Visa Requirements and Travel Documents

To enter the Schengen Area, travelers from non-Schengen countries typically need a Schengen visa. This visa allows them to stay in the Schengen Zone for up to 90 days within a 180-day period.

To visit the Schengen Area, you must apply for a Schengen visa and meet certain conditions ahead of time. These include having travel insurance and showing where you’ll stay during your trip.

Non-Schengen Countries and Border Controls

Countries like the United Kingdom and Bosnia and Herzegovina still have border controls when you enter the Schengen Area. So, if you’re traveling from a non-Schengen country into the Schengen Zone, be ready for checks on your person and your travel documents.

Sometimes, border checks are being brought back temporarily for safety or public order reasons. However, such reintroductions are subject to strict conditions and must be approved at the EU level.

Special Cases: Danish Territories, Dutch Territories, and Overseas Departments

Some Schengen member states have specific arrangements for their overseas territories. For example, certain places in Denmark and the Netherlands are not part of the Schengen Zone.

If you travel between these places and mainland Europe, you might have to deal with customs and immigration checks.

Schengen Visa and Long-Stay Visa

Schengen visas are typically short-stay visas, allowing for stays of up to 90 days. You’ll need to follow a different application process specific to each Schengen country for longer stays or house permits.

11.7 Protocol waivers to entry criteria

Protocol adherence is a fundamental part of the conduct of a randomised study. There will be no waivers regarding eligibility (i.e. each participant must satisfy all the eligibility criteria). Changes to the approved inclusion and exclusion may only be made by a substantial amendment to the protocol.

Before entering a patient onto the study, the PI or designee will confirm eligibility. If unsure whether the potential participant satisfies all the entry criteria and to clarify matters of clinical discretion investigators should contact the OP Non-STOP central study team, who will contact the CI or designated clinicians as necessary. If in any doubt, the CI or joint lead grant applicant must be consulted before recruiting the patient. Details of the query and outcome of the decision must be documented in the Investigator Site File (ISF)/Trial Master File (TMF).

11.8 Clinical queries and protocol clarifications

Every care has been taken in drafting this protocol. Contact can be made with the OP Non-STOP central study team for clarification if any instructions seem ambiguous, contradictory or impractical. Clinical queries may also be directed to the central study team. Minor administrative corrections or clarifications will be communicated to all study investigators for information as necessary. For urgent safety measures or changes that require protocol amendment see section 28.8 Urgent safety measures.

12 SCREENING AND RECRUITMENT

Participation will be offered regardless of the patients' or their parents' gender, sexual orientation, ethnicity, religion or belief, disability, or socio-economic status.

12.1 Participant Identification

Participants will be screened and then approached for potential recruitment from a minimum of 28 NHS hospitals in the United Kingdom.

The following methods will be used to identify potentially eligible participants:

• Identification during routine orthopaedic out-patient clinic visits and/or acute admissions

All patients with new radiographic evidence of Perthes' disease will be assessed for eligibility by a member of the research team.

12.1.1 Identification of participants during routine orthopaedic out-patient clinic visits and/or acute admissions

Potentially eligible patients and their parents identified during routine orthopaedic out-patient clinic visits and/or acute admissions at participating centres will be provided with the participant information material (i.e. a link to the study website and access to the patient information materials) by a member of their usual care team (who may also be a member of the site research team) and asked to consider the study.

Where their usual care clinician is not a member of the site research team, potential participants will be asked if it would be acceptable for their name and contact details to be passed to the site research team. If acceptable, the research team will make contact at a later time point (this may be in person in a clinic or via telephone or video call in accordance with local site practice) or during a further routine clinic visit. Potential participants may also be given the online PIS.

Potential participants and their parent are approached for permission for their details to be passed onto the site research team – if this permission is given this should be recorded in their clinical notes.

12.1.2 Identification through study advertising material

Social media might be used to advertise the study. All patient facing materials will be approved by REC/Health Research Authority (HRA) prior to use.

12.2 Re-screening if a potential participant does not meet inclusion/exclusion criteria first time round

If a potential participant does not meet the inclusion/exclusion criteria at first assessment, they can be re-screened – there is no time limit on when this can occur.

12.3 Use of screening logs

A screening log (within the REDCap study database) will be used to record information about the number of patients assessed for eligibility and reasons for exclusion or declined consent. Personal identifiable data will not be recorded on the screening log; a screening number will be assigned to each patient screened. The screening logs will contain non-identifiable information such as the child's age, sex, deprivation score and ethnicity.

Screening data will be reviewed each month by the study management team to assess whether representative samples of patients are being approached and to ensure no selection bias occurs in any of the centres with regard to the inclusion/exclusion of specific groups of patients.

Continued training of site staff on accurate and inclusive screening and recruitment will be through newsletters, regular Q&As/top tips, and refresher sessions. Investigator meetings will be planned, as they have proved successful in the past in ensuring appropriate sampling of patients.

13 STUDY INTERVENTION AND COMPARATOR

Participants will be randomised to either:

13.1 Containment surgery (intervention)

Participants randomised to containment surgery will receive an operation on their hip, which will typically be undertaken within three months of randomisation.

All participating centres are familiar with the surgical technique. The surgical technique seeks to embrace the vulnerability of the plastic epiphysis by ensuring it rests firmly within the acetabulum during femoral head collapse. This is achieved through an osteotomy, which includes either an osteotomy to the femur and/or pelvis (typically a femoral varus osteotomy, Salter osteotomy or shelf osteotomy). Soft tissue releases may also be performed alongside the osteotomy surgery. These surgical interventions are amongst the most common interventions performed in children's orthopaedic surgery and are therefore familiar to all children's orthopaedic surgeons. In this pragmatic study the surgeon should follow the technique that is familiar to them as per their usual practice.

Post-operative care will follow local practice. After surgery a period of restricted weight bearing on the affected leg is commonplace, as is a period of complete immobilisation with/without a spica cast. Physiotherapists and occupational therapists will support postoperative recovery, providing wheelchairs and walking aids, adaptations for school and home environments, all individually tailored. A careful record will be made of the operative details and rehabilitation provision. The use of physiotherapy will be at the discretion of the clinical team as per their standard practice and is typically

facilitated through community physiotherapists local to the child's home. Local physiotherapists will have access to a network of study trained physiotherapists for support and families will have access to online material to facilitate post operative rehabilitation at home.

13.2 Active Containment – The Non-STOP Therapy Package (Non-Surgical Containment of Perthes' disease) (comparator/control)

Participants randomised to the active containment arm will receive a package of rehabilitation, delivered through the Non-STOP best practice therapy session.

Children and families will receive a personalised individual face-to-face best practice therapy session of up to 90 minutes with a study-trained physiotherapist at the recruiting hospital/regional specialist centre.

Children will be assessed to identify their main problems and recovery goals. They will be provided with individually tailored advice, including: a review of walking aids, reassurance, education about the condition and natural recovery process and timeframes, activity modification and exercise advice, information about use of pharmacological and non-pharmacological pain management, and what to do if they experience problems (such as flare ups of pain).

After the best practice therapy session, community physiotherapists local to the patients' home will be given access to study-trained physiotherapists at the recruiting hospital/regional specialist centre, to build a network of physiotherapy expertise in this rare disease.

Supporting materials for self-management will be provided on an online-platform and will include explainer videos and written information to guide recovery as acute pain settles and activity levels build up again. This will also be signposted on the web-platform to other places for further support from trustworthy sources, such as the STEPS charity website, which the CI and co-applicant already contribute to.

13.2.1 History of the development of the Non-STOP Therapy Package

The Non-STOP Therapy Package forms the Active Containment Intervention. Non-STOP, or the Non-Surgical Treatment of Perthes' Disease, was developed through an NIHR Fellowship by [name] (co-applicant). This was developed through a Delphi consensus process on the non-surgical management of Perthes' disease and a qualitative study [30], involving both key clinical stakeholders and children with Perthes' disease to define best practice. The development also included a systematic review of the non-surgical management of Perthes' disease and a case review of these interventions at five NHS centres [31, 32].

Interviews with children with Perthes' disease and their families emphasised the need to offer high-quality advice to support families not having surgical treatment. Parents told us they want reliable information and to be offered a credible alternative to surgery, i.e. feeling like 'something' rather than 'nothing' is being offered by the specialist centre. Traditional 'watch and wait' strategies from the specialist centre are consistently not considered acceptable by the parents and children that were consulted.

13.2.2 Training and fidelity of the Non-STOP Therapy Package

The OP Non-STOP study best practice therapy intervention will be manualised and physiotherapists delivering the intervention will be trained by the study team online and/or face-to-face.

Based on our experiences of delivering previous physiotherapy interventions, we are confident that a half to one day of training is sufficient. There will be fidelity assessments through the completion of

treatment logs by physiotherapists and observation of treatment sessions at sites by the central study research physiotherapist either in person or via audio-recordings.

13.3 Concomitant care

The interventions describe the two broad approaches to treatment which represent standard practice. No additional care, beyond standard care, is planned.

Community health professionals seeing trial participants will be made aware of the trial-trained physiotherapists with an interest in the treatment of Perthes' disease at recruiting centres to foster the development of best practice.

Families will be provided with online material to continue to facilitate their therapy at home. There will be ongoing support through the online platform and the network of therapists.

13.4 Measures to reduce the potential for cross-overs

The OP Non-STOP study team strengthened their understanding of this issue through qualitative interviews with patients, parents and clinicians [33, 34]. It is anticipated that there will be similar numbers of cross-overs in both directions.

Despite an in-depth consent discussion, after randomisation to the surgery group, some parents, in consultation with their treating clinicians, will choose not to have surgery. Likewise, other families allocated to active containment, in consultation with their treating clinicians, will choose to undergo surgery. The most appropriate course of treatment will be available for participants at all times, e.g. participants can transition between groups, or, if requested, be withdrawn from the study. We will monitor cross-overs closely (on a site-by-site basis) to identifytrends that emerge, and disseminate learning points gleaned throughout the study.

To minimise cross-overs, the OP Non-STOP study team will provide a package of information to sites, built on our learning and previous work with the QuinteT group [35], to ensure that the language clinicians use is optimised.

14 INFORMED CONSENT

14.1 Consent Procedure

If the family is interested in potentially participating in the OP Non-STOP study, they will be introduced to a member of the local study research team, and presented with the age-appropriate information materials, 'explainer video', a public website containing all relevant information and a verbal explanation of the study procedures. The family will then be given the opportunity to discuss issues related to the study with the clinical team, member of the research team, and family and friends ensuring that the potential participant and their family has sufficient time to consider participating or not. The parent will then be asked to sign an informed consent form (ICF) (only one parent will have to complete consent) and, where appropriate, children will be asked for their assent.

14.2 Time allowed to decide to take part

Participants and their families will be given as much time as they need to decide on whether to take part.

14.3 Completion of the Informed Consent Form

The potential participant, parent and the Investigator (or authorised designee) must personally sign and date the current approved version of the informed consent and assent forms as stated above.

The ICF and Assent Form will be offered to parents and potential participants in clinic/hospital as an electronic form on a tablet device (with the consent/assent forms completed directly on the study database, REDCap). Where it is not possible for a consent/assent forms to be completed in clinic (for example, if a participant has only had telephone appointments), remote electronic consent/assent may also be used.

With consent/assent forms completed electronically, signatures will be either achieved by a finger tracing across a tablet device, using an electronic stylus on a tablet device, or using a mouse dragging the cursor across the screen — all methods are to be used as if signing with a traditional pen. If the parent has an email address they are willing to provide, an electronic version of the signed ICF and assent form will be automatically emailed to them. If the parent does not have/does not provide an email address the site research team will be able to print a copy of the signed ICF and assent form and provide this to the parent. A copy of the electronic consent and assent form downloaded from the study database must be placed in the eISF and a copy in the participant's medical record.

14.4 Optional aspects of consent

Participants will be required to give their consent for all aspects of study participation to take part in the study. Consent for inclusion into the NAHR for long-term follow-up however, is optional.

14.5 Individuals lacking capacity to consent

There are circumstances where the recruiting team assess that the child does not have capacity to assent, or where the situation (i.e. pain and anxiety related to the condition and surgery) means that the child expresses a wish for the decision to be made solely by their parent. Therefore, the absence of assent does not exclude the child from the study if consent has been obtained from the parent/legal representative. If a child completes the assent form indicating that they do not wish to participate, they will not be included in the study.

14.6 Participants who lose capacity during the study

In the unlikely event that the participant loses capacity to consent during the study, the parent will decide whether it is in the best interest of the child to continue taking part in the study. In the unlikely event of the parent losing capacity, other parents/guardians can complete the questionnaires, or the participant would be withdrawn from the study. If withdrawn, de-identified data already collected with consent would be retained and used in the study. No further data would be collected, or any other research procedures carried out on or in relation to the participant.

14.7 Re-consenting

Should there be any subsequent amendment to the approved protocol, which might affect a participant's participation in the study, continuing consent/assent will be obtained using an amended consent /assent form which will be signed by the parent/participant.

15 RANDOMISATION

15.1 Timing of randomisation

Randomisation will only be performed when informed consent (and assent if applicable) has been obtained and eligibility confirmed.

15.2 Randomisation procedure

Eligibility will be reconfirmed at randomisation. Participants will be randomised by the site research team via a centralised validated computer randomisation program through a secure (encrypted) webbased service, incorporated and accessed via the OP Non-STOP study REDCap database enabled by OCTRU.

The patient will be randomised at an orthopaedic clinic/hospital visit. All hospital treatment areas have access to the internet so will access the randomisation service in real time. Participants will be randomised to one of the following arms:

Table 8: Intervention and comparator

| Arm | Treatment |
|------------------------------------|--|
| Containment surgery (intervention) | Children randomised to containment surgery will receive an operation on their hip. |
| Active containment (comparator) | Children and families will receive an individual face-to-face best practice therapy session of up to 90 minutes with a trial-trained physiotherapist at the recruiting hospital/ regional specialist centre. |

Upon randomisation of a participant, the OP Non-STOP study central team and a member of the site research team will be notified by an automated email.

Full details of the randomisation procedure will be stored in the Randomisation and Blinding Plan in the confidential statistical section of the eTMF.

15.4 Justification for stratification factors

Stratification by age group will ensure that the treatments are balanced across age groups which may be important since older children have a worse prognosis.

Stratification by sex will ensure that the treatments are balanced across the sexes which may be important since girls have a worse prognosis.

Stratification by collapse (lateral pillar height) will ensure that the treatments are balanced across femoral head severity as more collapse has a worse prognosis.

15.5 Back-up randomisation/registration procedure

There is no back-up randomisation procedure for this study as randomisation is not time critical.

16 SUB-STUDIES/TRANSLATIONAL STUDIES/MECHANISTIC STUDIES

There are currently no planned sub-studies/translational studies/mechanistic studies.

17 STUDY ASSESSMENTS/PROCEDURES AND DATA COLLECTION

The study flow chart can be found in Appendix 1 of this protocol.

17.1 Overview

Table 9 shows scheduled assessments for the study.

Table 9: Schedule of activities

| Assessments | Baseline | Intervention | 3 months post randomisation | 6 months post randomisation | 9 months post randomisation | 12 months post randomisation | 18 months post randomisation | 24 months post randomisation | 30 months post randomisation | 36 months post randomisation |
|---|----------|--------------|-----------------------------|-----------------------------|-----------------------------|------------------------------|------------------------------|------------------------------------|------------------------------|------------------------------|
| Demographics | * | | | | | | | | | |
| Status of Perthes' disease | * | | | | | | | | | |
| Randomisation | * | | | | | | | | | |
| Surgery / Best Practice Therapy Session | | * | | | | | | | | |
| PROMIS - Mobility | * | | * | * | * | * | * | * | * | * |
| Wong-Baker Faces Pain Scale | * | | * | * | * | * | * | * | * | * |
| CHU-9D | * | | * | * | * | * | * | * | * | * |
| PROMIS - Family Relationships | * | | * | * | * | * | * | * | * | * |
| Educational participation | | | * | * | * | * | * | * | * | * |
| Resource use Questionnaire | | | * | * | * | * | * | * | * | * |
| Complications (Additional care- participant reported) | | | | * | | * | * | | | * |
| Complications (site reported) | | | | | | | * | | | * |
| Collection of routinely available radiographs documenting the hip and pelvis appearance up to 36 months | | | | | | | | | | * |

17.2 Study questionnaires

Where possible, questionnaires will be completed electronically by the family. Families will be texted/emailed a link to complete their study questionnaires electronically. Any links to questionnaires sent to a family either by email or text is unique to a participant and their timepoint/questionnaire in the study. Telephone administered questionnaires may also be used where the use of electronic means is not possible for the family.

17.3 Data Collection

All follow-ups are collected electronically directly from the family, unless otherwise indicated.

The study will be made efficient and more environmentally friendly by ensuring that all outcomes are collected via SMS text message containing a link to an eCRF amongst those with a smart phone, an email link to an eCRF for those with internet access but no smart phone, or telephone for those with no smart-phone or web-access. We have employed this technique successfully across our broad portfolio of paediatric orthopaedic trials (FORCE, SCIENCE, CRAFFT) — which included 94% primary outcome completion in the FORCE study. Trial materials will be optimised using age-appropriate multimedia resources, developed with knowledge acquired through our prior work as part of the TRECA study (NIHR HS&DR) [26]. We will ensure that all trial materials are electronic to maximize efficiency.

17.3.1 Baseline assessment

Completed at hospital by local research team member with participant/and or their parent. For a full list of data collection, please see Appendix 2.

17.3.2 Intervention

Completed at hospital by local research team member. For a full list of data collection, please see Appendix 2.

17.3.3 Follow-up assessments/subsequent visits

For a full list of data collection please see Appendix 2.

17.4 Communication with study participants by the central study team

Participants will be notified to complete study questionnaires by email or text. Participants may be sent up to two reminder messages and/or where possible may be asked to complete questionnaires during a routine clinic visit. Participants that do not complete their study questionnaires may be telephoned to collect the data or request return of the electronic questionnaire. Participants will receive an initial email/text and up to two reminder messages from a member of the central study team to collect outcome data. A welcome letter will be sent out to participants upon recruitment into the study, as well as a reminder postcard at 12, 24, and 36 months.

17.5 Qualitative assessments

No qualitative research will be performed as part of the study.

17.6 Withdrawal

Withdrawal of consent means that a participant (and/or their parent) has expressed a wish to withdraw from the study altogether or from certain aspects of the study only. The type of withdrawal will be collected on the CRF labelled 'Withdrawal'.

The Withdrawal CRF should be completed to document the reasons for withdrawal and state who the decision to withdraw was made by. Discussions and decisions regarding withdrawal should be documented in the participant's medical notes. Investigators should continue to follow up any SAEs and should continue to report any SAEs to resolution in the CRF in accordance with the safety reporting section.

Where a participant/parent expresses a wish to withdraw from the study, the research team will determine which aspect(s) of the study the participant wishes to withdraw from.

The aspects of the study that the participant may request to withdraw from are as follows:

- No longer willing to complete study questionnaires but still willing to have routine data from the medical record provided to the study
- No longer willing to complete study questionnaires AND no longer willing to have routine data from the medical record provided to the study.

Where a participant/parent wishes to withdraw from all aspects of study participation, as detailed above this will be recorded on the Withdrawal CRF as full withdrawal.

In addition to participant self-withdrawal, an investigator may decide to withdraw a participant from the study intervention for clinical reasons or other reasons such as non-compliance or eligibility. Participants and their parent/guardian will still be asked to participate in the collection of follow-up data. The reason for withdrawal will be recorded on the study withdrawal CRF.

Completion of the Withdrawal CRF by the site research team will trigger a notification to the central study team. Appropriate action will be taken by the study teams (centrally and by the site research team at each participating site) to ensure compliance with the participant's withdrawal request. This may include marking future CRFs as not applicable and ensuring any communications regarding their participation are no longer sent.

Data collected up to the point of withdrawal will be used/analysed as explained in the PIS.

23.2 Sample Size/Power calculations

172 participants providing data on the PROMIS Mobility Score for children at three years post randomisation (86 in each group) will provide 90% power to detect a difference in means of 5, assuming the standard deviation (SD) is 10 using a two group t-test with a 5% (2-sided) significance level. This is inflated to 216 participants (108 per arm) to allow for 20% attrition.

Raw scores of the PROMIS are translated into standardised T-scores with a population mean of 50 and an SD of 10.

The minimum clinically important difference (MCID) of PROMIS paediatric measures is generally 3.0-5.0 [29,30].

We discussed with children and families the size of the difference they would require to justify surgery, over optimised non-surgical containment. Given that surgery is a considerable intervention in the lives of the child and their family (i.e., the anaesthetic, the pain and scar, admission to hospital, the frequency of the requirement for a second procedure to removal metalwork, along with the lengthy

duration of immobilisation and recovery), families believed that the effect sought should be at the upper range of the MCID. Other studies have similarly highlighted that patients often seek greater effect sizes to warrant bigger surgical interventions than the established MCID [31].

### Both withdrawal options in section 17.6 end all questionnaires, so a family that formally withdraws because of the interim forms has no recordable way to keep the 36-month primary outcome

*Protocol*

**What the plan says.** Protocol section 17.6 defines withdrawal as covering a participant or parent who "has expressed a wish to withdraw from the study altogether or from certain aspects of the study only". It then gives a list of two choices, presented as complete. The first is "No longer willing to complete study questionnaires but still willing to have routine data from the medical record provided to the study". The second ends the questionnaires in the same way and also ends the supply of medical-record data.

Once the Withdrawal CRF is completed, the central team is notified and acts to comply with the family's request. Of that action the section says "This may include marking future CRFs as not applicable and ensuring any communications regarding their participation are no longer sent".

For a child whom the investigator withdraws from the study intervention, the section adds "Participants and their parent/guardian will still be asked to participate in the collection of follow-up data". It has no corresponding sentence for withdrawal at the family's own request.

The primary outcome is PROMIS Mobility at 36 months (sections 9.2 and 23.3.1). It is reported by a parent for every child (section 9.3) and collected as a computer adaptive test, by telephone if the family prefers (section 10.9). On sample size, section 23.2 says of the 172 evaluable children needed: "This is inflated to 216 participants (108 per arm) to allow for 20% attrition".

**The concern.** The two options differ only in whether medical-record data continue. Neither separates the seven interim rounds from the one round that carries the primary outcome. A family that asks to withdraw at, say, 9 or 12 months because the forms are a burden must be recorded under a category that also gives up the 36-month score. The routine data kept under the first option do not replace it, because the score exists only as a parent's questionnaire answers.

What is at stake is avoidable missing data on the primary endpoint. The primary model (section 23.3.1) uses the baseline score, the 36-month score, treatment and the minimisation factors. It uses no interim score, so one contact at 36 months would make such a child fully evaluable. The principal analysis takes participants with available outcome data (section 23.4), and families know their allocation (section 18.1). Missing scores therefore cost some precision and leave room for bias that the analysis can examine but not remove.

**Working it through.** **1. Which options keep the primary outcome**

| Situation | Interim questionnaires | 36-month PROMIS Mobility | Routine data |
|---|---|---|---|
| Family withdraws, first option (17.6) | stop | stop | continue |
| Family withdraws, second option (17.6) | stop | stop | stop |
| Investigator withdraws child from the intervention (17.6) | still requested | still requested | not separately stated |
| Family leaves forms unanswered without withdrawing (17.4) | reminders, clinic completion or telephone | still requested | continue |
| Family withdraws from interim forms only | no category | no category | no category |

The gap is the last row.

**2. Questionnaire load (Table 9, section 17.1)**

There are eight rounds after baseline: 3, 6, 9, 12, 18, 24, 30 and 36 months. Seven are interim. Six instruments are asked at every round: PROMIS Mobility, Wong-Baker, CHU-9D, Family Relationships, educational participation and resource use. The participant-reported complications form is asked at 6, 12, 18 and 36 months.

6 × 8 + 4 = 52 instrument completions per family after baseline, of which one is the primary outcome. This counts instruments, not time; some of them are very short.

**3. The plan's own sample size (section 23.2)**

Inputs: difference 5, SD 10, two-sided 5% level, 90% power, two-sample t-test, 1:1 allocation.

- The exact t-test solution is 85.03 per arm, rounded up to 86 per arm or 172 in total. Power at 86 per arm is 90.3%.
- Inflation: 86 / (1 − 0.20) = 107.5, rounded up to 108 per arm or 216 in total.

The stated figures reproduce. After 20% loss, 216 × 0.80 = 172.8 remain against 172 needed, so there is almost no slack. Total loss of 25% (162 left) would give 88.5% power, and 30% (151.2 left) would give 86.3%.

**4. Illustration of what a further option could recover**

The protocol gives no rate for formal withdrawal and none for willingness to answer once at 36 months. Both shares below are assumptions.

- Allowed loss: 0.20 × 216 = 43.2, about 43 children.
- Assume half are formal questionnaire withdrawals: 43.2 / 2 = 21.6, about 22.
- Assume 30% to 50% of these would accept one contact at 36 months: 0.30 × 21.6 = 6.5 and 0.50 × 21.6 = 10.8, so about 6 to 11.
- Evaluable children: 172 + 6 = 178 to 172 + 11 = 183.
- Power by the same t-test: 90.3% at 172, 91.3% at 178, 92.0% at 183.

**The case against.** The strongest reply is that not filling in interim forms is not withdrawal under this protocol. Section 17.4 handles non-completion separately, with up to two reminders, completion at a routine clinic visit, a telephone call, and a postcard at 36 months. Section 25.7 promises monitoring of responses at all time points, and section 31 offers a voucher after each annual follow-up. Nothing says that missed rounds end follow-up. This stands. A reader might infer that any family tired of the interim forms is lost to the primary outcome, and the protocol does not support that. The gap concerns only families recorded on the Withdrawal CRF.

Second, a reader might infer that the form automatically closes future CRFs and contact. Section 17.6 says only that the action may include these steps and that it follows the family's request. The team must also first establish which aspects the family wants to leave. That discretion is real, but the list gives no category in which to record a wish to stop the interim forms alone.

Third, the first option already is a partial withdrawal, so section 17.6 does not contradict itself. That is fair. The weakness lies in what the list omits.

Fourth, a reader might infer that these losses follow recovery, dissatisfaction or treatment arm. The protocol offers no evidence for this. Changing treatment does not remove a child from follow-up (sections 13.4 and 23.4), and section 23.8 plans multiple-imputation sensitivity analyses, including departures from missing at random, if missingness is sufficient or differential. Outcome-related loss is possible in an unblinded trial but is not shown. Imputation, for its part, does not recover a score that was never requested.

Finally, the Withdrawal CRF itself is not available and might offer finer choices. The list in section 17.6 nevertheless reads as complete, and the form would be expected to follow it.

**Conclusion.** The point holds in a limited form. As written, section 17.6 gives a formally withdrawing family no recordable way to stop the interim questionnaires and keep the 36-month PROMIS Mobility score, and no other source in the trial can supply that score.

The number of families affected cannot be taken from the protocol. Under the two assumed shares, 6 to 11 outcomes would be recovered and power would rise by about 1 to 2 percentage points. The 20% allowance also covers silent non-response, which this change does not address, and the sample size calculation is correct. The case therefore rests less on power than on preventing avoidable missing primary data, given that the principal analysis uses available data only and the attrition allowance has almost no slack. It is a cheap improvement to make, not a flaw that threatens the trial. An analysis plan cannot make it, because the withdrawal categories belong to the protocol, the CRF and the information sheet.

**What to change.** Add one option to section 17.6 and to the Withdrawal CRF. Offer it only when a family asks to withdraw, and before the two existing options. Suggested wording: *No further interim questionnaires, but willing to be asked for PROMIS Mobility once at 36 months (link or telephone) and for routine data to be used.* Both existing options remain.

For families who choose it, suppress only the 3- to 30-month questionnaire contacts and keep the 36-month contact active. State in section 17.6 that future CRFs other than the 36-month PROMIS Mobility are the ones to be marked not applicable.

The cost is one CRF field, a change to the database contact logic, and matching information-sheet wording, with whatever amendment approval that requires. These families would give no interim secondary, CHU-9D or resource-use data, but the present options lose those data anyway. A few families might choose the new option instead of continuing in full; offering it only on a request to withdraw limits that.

How long can I stay in the Schengen Area?

There are over 60 countries whose citizens can enter the Schengen Area visa-free for up to 90 days for tourism or business purposes. This primary rule applies to most people who can travel to Europe without needing a visa. However, there is a lesser-known way of extending your trip in the Schengen area well beyond 90 days.

Each country had its agreements called bilateral visa waivers with non-European countries in the past. A lot of these were made between the 1950s and the 1990s.

A few of these old bilateral agreements are still around and work today. They let people from certain countries stay in Schengen countries for more than the usual 90 days.

If you want to stay in Europe for a long time, check if your country has these agreements with any European countries. Some travelers who use CarTurf take advantage of these agreements to stay in Europe for more than 90 days during their car tours.


The Schengen Area has really changed how people travel in Europe. It lets you move easily within its borders, but it’s also serious about security at its outer edges.

If you’re a traveler or live in the Schengen Area, it’s important to understand all the rules and policies about visas and border controls. Keep up with the latest news by checking the Official Journal of the European Union and the authorities of the countries you’re visiting.

It is a unique and ambitious agreement that has reshaped the way people travel and do business in Europe. By understanding this, travelers can better plan their European adventures.